a | b | c | d | e | f | g | h | i | j | k | l | m | n | o | p | q | r | s | t | u | v | w | x | y | z |


SQUALL, v.i. [Sw. sqväla; Dan. squaldrer, to prate. These words are probably of one family; but squall, like squeal, is probably from the root of Sax. gyllan, to creak, or Heb. קול, D. gillen, to yell; or is formed from wail.]

To cry out; to scream or cry violently; as a woman frightened, or a child in anger or distress; as, the infant squalled. – Arbuthnot. Pope.


A screamer; one that cries loud.


Crying out harshly; screaming.


  1. Abounding with squalls; disturbed often with sudden and violent gusts of wind; as, squally weather.
  2. In agriculture, broken into detached pieces; interrupted, by unproductive spots. [Local.]

SQUA'LOID, a. [L. squalus, a shark, and Gr. ειδος, likeness.]

Like a shark, or resembling a shark.

SQUA'LOR, n. [L.]

Foulness; filthiness; coarseness. – Burton.

SQUAM'I-FORM, a. [L. squama, a scale, and form.]

Having the form or shape of scales.

SQUA-MIG'ER-OUS, a. [L. squamiger; squama, a scale, and gero, to bear.]

Bearing or having scales.

SQUAM'MI-PEN, n. [L. squama, a scale, and penna, a fin.]

A fish whose dorsal and anal fins are covered with scales.

SQUA'MOUS, a. [L. squamosus.]

Sealy; covered with scales; as, the squamous cones of the pine. – Woodward.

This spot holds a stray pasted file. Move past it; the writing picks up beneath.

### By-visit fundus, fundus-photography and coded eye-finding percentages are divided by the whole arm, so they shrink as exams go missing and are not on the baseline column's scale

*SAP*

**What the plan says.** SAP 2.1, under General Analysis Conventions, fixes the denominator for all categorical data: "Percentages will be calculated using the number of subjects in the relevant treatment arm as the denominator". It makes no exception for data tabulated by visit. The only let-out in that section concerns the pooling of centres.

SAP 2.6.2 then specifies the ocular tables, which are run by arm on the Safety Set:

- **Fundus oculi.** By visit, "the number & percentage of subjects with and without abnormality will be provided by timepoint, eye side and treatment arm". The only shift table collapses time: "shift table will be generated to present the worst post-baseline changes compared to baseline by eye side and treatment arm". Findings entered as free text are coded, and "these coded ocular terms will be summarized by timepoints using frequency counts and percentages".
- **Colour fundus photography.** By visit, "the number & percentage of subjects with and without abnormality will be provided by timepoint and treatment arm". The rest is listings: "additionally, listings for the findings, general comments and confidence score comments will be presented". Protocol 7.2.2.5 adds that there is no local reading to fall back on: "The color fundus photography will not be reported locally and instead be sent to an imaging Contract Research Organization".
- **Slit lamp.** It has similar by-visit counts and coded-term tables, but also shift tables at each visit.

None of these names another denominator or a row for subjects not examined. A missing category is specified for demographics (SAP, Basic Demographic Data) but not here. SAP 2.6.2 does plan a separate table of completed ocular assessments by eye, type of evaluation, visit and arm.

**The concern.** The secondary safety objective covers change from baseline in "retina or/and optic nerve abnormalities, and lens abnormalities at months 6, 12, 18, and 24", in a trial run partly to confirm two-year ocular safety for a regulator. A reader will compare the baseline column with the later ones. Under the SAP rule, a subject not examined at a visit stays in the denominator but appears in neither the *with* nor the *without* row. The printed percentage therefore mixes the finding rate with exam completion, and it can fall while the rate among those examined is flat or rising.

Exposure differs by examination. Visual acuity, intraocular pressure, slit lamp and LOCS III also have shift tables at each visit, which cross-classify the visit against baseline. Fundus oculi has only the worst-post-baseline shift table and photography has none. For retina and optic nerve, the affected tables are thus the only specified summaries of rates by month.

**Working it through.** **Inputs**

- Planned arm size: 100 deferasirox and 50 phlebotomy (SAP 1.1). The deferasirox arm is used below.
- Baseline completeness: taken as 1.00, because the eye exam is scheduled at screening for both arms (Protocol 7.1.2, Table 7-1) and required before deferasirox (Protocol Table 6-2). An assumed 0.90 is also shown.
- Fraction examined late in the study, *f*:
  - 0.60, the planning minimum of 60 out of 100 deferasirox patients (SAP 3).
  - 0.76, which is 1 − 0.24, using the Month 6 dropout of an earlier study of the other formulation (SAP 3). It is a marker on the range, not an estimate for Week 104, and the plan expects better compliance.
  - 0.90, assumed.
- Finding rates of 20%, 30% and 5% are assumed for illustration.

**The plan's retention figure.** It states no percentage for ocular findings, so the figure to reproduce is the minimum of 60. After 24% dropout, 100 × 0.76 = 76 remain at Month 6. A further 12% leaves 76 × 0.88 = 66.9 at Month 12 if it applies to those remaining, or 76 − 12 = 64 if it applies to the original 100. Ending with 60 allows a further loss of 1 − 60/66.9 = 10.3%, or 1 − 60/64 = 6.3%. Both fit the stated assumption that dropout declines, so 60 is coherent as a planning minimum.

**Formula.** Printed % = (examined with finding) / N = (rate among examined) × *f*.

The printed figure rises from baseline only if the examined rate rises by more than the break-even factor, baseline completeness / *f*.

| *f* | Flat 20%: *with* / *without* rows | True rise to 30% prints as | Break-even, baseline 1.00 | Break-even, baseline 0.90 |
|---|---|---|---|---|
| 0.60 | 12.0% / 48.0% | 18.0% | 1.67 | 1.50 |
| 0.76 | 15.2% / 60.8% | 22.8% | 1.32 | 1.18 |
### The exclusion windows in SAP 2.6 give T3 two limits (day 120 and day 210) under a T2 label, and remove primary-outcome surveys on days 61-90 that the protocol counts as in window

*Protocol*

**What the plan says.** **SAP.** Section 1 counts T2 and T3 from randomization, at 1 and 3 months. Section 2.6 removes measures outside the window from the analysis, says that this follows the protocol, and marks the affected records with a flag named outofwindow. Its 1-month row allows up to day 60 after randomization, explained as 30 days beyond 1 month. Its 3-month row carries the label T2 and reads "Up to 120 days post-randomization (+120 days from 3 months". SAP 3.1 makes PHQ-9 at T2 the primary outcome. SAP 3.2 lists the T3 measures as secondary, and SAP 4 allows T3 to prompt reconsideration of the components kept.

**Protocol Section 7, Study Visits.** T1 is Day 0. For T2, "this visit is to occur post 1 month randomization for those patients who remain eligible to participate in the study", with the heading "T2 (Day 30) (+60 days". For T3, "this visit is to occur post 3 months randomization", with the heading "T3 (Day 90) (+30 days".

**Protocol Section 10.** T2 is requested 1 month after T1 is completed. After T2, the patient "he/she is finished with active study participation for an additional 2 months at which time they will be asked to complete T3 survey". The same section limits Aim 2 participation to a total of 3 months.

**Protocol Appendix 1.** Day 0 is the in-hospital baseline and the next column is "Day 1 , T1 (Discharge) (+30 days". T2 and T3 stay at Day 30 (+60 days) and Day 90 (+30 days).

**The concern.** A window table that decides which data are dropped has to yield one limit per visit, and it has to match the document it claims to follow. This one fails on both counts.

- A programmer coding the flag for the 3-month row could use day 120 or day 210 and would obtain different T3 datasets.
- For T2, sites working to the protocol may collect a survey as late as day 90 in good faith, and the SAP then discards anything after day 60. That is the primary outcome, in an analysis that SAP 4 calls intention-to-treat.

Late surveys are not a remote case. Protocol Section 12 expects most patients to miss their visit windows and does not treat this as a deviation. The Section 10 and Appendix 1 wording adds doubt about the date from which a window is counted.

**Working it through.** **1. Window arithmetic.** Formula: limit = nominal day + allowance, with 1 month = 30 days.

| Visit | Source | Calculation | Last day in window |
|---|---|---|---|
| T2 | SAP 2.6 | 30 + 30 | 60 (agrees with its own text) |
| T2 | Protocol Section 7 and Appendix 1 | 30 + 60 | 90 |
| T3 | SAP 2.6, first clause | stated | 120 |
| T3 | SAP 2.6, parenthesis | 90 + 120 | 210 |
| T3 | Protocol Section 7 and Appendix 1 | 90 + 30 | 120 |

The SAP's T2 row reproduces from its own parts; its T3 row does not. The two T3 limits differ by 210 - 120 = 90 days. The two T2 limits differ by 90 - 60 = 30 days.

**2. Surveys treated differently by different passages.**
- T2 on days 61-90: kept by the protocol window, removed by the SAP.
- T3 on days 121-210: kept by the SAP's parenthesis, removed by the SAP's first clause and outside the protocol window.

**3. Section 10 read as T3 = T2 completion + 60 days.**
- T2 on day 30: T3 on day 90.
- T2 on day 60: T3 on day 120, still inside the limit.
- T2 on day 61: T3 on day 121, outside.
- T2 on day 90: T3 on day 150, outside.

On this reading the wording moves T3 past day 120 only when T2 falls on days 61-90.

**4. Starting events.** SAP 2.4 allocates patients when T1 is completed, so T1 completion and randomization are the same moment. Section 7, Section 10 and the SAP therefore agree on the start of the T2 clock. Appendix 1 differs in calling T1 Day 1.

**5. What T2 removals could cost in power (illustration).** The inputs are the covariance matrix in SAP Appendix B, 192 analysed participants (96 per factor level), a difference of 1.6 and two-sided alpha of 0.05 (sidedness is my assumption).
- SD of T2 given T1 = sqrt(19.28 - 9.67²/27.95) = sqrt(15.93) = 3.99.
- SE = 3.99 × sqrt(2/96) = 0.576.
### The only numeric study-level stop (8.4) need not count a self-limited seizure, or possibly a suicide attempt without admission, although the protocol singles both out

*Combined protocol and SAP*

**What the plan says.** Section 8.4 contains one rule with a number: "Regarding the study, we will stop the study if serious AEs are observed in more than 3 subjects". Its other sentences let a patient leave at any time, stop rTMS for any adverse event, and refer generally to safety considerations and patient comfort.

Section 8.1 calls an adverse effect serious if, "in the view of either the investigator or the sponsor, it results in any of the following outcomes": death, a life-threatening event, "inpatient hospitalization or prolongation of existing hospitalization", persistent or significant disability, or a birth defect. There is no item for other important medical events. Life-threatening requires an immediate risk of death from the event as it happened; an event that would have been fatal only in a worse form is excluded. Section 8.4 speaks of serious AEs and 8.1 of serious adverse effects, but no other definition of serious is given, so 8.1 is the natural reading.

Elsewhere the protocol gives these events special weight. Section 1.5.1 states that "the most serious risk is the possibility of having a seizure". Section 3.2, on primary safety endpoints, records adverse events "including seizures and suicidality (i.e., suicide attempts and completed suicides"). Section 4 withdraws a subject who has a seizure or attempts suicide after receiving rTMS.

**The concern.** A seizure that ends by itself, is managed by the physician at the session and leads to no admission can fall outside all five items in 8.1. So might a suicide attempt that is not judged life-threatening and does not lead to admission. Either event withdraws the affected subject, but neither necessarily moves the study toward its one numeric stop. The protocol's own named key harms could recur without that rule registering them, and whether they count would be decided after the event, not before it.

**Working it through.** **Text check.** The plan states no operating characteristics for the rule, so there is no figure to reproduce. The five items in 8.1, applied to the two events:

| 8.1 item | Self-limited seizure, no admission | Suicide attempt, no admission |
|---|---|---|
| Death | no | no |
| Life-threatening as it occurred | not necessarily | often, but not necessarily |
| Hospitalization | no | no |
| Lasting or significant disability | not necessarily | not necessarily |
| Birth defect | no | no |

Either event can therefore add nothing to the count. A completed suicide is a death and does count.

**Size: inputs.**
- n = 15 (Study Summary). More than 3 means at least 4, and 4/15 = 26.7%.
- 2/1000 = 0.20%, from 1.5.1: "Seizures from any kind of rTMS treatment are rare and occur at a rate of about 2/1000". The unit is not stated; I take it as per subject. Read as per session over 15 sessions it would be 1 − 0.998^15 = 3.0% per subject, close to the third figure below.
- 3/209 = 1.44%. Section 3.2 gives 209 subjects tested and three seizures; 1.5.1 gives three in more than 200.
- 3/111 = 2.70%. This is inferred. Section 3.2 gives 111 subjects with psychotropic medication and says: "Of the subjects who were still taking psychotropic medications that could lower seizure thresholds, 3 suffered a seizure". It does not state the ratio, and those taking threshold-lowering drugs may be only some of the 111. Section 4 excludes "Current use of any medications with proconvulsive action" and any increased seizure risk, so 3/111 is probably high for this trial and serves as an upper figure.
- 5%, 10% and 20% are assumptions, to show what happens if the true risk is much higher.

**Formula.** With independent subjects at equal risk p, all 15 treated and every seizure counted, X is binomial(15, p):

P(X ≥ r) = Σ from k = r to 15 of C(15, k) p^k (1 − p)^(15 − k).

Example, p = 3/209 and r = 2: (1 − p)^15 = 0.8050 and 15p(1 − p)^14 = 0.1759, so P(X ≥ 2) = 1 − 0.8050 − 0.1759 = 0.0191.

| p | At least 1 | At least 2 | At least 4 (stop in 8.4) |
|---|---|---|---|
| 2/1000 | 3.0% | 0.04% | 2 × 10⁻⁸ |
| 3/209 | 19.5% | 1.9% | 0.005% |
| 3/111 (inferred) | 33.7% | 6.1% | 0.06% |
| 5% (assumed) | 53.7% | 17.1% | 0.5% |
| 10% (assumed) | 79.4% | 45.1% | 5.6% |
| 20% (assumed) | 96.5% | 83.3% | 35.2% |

SQUAN'DER, v.t. [G. verschwenden, probably from wenden, to turn.]

  1. To spend lavishly or profusely; to spend prodigally; to dissipate; to waste without economy or judgment; as, to squander an estate. They often squander'd, but they never gave. – Savage. The crime of squandering health is equal to the folly. – Rambler.
  2. To scatter; to disperse. Our squander'd troops he rallies. – Dryden. [In this application not now used.]


Spent lavishly and without necessity or use; wasted; dissipated, as property.


One who spends his money prodigally, without necessity or use; a spendthrift; a prodigal; waster; a lavisher. – Locke.


Spending lavishly; wasting.


By squandering.

SQUARE, a. [W. cwâr: Fr. carré, quarré; perhaps Gr. αρω, contracted from καρω. This is probably not a contraction of L. quadratus.]

  1. Having four equal sides and four right angles; as, a square room; a square figure.
  2. Forming a right angle; as, an instrument for striking lines square. – Moxon.
  3. Parallel; exactly suitable; true. She's a most triumphant lady, if report be square to her. [Unusual.] – Shak.
  4. Having a straight front, or a frame formed with straight lines; not curving; as, a man of a square frame; a square built man.
  5. That does equal justice; exact; fair; honest; as, square dealing.
  6. Even; leaving no balance. Let us make or leave the accounts square. Three square, five square, having three or five equal sides, &c; an abusive use of square. Square root, in geometry and arithmetic. The square root of a quantity or number is that which, multiplied by itself, produces the square. Thus 7 is the square root of 49, for 7 x 7 = 49. In seamen's language, the yards are square, when they are arranged at right angles with the mast or the keel. The yards and sails are said also to be square, when they are of greater extent than usual. – Mar. Dict.